Reaching the World
Ms. Sue Capote, a third grade teacher at CES 70 in the Bronx, set out for a voyage this school year without even leaving her classroom. Over 1,600 students are enrolled in this K-5 public school, which the expedition crew from Reach the World (RTW) visits yearly to teach first, third and fifth grade students about life aboard RTW's schoolship, "Makulu" (pronounced mah-KOO-loo and meaning "strong woman chief" or "big momma" in Zulu). Makulu is presently in year three of a three-year circumnavigation of the globe. The voyage brings the 'world into the classroom' via the Internet for RTW's students in New York City public schools.
When we arrived at CES 70 and piled out of the van, some fifth graders immediately looked up and said, "Hi Heather." Heather Halstead is the Executive Director of RTW, and though she visits schools all year long, she remembered the little girls and told them how much they had grown in the two years since they'd met.
Then, with projector in hand, Halstead set up the stairs to room 403 with Co-Directors of Curriculum, Jess Andre and Ashley Wells. Andre and Wells had come home from overseas to talk to students, before flying out to meet Makulu and commence a 20 to 25-day crossing of the Atlantic Ocean.
Maps of Africa were handed out to the very eager children in Ms. Capote's third grade class. The students immediately started recognizing places they had studied through RTW's Voyage of Makulu. Halstead then began showing slides of life aboard Makulu, as Andre and Wells commented and expanded on what the students were seeing. One slide showed Wells cooking in the kitchen, or, as it's called on the boat, the "galley". One student asked how they cook aboard Makulu. Halstead replied by asking everyone to sway back and forth. The students began swaying. "Okay, now sway more," Halstead said, "Imagine you were living aboard the Makulu and you were trying to make dinner, and you're moving like this all the time." The students giggled as they imagined food sliding off the table.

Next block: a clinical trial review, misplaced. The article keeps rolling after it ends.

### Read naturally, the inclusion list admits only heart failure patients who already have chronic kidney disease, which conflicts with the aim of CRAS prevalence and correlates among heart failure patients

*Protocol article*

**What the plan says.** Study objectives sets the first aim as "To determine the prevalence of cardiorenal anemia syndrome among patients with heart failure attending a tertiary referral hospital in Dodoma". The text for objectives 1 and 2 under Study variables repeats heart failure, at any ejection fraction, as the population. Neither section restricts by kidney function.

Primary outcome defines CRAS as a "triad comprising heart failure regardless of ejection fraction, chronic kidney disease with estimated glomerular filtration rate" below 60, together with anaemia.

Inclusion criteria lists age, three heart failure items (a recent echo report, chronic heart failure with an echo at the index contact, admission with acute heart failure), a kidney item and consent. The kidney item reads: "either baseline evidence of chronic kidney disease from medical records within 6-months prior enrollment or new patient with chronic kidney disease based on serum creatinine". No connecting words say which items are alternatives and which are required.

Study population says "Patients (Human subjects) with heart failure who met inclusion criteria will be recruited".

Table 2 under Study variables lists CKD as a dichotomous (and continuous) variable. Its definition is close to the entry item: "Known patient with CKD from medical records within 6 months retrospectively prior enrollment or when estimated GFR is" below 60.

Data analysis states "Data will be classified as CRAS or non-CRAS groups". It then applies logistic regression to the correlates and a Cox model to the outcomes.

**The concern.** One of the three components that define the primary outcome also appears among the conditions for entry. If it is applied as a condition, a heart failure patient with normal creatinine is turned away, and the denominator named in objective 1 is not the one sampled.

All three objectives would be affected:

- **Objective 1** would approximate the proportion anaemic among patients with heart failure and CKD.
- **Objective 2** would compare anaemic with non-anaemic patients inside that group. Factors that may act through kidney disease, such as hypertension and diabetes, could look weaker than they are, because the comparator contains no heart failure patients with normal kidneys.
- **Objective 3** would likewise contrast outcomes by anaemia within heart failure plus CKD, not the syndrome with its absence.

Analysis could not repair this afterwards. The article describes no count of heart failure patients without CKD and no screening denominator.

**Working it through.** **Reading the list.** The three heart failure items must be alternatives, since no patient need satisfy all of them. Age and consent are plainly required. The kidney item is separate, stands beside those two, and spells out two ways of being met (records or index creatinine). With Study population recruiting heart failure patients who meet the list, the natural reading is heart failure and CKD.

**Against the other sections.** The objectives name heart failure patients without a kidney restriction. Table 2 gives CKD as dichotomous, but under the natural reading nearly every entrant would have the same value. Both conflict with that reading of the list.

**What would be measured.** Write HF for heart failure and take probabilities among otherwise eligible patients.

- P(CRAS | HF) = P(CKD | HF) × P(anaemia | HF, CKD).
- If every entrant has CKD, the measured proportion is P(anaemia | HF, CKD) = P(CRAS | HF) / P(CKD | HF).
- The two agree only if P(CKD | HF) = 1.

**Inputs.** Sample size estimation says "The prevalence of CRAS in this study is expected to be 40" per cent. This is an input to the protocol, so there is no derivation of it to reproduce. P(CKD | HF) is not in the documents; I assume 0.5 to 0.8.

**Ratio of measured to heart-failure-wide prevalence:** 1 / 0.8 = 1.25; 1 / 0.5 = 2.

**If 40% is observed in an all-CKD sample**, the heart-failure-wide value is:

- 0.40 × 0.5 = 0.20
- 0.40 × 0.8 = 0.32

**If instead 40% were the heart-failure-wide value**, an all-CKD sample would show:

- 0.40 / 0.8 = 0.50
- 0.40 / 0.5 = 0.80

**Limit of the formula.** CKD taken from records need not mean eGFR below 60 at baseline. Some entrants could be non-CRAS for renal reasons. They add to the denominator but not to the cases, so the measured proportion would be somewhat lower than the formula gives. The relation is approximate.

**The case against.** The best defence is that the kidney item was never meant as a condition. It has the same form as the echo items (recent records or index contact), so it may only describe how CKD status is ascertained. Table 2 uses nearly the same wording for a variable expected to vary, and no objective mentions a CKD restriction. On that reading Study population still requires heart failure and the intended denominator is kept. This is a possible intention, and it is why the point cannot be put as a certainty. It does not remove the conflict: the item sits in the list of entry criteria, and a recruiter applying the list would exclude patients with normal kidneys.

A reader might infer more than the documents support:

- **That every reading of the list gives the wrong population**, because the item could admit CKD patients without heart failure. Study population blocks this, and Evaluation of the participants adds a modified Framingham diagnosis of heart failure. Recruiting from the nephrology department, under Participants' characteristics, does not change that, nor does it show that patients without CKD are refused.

Another student asked, "Do you all live in the middle of nowhere?" Andre replied, "We live wherever the boat is." Along with Wells, Captain Erin Myers, and First Mate Josh Madeira, Andre eats and sleeps aboard Makulu. "The crew knows they're not lost by using the compass and charts," added Halstead, who does not sail anymore, but instead devotes all her time to running RTW's program for under-funded schools in New York City.
Currently, Ms. Capote's class is studying the Cape Verde Islands, one of the places the crew has recently visited, which is located off the west coast of Africa. They've been communicating with Myers and Madeira through letters and pictures, and soon will have an online, real-time conversation with them. Later, the students will use resources provided by Myers and Madeira to create their own, technology-rich products that demonstrate the skills they've learned through the Cape Verde project.
"In May, when the Makulu comes back to New York City, you all get to take a field trip and go on board," Halstead announced to a very excited crowd. It's not hard to see why all the students remember Heather when she comes back years later. It wouldn't be hard to believe that this just may be the best lesson about the world that these students ever get, and one that they will certainly never forget.#
For more information on Reach the World call 212-288-6987 or visit www.ReachTheWorld.org.